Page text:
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Suez Canal: The sea route to prosperity

By Amruta Talawadekar, Research Associate, Maritime History Society

Roadways are often blocked because of broken cars or irresponsible drivers who travel recklessly on the streets. While you are mentally prepared for such circumstances on the roadway, have you ever considered what would happen if such an incident happened on an ocean route? Before you think about it, it’s already in the papers. The Suez Canal has been blocked by the huge container ship ‘Evergiver’ according to recent news headlines. This brings us to ponder upon the Suez Canal’s significance, and the global ramifications of this incident. 

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Salt Politics: A Maritime Perspective

By Janhavi Vilas Lokegaonkar, Research Associate, Maritime History Society

Imagine a plate of delectable food in front of you that turns out to be an unpleasant experience on your palate due to inappropriate use or rather absence of salt! Even in our imagination, food without salt paints such a bland picture. That’s the power of salt. In the Indian independence struggle, salt had a significant role to play.

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Maritime Theatre Needs A Multidimensional Approach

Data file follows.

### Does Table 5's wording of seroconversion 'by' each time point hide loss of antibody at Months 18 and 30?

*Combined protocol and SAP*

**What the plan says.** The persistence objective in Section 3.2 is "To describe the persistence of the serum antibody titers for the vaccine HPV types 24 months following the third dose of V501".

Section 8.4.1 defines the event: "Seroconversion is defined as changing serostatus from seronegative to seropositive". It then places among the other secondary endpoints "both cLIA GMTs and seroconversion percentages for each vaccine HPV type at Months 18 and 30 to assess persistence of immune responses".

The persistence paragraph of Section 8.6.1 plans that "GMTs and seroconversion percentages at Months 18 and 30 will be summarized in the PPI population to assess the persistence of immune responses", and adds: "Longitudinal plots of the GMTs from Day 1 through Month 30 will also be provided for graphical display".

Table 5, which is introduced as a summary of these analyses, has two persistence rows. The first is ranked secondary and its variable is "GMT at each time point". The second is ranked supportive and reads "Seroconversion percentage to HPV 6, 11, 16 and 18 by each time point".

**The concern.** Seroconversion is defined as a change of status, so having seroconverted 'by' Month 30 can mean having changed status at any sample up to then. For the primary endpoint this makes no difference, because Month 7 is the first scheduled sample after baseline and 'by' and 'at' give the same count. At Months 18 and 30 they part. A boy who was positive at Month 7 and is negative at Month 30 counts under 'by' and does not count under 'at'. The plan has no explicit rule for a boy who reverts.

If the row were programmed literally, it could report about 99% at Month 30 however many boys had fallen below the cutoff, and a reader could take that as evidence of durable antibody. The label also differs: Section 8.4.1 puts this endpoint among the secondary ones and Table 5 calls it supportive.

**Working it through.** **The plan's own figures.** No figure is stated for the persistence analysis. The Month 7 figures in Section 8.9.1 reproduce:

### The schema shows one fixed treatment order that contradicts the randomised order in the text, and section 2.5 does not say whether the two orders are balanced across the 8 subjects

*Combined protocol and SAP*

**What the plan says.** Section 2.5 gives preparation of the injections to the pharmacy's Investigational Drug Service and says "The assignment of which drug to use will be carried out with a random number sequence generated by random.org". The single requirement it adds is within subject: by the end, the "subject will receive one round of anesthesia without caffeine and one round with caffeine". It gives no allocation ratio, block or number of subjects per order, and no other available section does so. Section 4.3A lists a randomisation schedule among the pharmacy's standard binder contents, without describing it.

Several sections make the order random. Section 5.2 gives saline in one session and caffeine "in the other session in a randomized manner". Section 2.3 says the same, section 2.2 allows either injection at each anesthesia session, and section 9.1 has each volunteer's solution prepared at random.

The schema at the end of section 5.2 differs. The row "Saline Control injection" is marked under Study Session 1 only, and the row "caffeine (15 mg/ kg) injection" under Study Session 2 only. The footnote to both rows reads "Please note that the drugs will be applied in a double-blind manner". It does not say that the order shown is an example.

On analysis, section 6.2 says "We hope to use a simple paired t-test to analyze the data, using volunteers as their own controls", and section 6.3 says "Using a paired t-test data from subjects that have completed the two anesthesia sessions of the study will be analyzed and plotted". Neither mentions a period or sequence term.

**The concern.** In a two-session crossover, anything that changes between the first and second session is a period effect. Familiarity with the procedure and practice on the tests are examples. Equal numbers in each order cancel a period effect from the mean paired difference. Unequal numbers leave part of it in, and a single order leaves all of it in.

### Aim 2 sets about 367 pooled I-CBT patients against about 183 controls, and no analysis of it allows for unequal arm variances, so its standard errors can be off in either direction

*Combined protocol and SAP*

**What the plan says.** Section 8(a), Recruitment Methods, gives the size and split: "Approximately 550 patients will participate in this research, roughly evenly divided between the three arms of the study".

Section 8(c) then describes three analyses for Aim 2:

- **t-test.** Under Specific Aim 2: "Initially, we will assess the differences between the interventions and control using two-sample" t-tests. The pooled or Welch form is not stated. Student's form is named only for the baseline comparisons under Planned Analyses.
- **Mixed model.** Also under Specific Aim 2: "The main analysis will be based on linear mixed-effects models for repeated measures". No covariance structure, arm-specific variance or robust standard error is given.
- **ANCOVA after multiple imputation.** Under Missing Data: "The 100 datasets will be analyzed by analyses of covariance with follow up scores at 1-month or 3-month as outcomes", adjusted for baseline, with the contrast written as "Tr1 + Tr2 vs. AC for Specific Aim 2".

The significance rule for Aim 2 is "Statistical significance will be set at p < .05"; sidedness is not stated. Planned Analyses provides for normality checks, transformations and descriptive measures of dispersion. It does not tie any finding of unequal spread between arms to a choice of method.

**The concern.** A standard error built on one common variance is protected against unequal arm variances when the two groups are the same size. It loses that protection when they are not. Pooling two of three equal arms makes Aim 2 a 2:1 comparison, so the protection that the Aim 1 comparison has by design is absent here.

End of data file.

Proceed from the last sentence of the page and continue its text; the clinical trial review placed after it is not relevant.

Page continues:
By Krishna Kataria, Adjunct Research Associate, Maritime History Society

“Geography provides strategy with underlying continuity, a point that is generally
true, but is especially important for the sea.”

– British Military Historian Hew Strachan

Oceans have been the canvas of connectivity across time. The evolving nature of human movement across the two ocean regions of Indian Ocean and Pacific Ocean have witnessed transfusion of culture, commerce and contestations. Across the expanse of this geopolitical space India’s maritime theatre has been a geographical hub and a conceptual axis to connect continents and power dynamics through history.

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The Need for Docks in Bombay in the Nineteenth Century

By Janhavi Lokegaonkar, Research Associate, Maritime History Society

As we study the history of Bombay, we realise how important it is to have an interdisciplinary approach. There are many reasons that have shaped the city that we see today. It is important to assess the importance of the role of maritime trade and economy in addition to the Indian and International political affairs that the city bears witness to.

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INCREDIBLE WINGS OF GOLD – An Obituary to Late Cdr Nishant Singh

By Janhavi Lokegaonkar, Research Associate, Maritime History Society

With each passing day, tensions are rife along the Indian borders and we have all our Armed Forces combat ready. Many soldiers have lost lives in battlegrounds and some have met their fate due to unfortunate mishaps. On a personal note, my association with MHS has not only brought me closer to the maritime domain from an academic and heritage point of view, but has also sensitised me in more capacities- one of them being an amplified awareness of the role and contribution of the defence forces that has further deepened my respect for every officer and soldier of all the military and paramilitary services.

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The Naval Dimension of the 1971 Indo – Pak Ops

By Dennard D’Souza, Research Associate, Maritime History Society